Journal Issue:
Spring 2001 Iowa Ag Review: Volume 7, Issue 2

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Meet the Staff: Sandra Clarke
( 2015-08-11) Center for Agricultural and Rural Development

Sandra Clarke joined CARD as communications manager in November. Her professional background includes seven years as communications manager at the American Agricultural Economics Association (AAEA), where she was technical editor of the American Journal of Agricultural Economics and managing editor of Choices— The Magazine of Food, Farm, and Resource Issues. Before that, she worked in communications and public affairs for the City of Cottonwood, Arizona, and she edited a specialty art magazine for Heartland Communications in Fort Dodge. She’s a 1987 Iowa State journalism and communications graduate.

U.S. Farm Policy and the WTO
( 2015-08-11) Babcock, Bruce ; Babcock, Bruce ; Hart, Chad ; Center for Agricultural and Rural Development

How is your proposal WTO-compliant? This is a question that farm groups must be prepared to answer when they travel to Washington looking for increased subsidies. That an international trade agreement should be playing such a prominent role in shaping U.S. farm programs may be surprising. But this prominence is likely to continue as long as the United States remains committed to expanding world trade through negotiated agreements.

Can Acreage Controls Increase Iowa Farm Revenue?
( 2015-08-11) Babcock, Bruce ; Babcock, Bruce ; Beghin, John ; Center for Agricultural and Rural Development

The number one failure of current U.S. farm policy is its inability to control supply, at least according to some policy-makers and analysts. With guaranteed minimum prices, farmers are finding it in their interest to maintain high planted acreage, even as market prices remain low. Congress is unlikely to eliminate the price guarantees, so some advocates are looking for a return to acreage controls to raise market prices. Opponents of acreage controls argue that unilateral decreases in U.S. acreage would only encourage our competitors to expand acreage. The ultimate effect, they argue, would be less U.S. acreage, more acreage in foreign countries, and little price change.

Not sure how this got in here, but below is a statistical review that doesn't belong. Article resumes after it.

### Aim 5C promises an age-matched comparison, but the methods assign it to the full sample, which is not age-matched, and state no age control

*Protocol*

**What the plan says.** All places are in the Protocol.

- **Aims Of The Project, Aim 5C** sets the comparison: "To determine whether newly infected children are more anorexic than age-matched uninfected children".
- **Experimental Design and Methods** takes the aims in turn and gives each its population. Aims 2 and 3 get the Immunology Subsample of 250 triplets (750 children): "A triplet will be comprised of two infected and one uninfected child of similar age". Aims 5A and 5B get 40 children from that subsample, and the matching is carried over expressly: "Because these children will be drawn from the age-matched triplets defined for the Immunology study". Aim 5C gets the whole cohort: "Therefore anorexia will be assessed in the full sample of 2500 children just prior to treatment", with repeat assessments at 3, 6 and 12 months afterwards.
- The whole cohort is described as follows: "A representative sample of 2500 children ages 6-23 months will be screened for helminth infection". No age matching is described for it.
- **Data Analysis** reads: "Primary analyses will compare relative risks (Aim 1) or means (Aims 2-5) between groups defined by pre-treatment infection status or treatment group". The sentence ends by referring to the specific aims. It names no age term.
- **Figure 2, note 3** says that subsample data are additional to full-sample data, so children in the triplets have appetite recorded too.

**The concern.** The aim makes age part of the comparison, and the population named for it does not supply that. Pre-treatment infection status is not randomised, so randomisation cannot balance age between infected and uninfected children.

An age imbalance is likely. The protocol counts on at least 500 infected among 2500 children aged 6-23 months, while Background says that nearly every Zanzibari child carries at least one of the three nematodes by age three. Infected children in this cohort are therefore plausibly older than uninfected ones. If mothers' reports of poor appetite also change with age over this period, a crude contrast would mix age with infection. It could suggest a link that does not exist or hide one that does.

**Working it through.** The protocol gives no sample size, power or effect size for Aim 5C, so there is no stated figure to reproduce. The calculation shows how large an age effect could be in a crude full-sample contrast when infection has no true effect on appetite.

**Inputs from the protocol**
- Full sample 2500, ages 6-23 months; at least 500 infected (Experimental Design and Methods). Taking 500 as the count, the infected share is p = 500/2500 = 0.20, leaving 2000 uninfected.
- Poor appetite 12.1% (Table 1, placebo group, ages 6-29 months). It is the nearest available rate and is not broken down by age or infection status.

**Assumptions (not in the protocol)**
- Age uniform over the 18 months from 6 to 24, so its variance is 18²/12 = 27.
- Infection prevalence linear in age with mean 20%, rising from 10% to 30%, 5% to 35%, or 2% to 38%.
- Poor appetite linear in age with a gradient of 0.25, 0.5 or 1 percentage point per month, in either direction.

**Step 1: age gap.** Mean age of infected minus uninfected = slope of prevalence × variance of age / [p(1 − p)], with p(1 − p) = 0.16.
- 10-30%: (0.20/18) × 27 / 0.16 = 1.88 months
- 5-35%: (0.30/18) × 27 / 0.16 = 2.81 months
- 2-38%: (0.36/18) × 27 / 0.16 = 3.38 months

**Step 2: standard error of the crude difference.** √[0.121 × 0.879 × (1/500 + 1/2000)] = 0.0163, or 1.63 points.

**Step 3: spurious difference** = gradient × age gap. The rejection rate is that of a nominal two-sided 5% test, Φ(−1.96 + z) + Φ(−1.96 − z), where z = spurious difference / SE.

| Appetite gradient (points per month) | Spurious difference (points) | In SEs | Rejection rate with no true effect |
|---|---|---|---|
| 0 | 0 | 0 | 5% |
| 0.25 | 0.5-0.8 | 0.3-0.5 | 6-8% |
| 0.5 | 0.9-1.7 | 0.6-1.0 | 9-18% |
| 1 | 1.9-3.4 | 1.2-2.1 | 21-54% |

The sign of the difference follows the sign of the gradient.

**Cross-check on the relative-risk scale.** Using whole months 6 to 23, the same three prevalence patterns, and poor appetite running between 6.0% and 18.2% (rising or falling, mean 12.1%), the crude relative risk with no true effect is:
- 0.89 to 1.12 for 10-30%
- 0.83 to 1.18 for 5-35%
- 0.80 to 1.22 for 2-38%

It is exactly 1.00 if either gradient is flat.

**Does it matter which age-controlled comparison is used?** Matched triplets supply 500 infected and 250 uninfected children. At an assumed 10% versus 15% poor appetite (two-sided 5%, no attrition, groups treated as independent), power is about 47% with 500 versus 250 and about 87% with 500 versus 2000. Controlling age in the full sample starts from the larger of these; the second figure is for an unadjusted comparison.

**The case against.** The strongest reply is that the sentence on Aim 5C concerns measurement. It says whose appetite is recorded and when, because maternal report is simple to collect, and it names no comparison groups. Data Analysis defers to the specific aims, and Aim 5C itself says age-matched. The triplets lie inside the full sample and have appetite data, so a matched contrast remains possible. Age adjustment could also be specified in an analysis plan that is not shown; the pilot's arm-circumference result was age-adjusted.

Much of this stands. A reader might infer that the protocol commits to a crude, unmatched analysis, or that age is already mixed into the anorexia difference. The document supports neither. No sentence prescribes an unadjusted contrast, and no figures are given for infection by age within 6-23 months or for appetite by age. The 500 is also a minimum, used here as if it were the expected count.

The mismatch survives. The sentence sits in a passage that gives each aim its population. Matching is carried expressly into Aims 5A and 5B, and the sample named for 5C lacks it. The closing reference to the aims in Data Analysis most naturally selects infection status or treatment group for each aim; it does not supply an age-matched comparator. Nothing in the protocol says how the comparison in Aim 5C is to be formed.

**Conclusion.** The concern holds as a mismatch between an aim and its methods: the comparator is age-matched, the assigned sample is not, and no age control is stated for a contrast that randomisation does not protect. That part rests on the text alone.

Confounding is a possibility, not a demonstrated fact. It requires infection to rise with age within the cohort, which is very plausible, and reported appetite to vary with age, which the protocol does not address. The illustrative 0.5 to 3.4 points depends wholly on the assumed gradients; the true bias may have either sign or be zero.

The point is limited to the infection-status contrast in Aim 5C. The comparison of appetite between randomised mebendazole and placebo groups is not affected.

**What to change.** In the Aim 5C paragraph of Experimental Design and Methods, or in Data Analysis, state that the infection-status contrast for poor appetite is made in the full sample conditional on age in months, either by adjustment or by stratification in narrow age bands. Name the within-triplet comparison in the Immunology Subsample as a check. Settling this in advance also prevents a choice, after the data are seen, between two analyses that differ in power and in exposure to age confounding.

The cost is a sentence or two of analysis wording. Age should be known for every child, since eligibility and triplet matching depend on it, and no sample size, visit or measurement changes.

Iowa's Agricultural Situation: Markets React to Prospective Plantings Report and Foot-and-Mouth Disease News
( 2015-08-11) Hart, Chad ; Hart, Chad ; Center for Agricultural and Rural Development

As planting time approaches here in Iowa, the crop markets are reacting to the prospective plantings figures released by the U.S. Department of Agriculture’s National Agricultural Statistics Service at the end of March. For the first time since 1983, intended soybean acreage nationwide is equal to intended corn acreage. Both crops are being estimated at 76.7 million acres for the 2001 growing season. This represents a drop of 4 percent from last year for corn and a rise of 3 percent from last year for soybeans. All regions of the country, except the Northeast, report reduced corn planting intentions. Reasons given include high fertilizer and input costs, low corn prices, wet weather along the Gulf Coast, and lower water reserves in the Southeast. Most of the acres shifted out of corn are intended for soybeans. In over two-thirds of the soybean-producing states, intended soybean acreage is higher than last year. In Iowa, intended corn acreage for 2001 is 11.9 million acres, down 400,000 acres from 2000 levels. Intended soybean acreage is 11 million acres, up 300,000 acres from 2000.

USDA’s Nutrition Education Program Pays Long-Term Benefits
( 2015-08-11) Jensen, Helen ; Jensen, Helen ; Center for Agricultural and Rural Development

The United States Department of Agriculture (USDA) spends over $30 billion a year on food and nutrition assistance programs, an amount that is over one-half of the USDA budget today. Historically, U.S. food assistance programs featured purchase and distribution of surplus agricultural commodities to low-income households and to school lunch programs. Today, food and nutrition assistance includes a wide range of programs designed to provide low-income households access to adequate nutrients and a balanced diet, to increase food security in the general population and reduce hunger, especially for children, and to encourage low-income adults and children to acquire knowledge and skills to improve their diets with better food choices through nutrition education programs.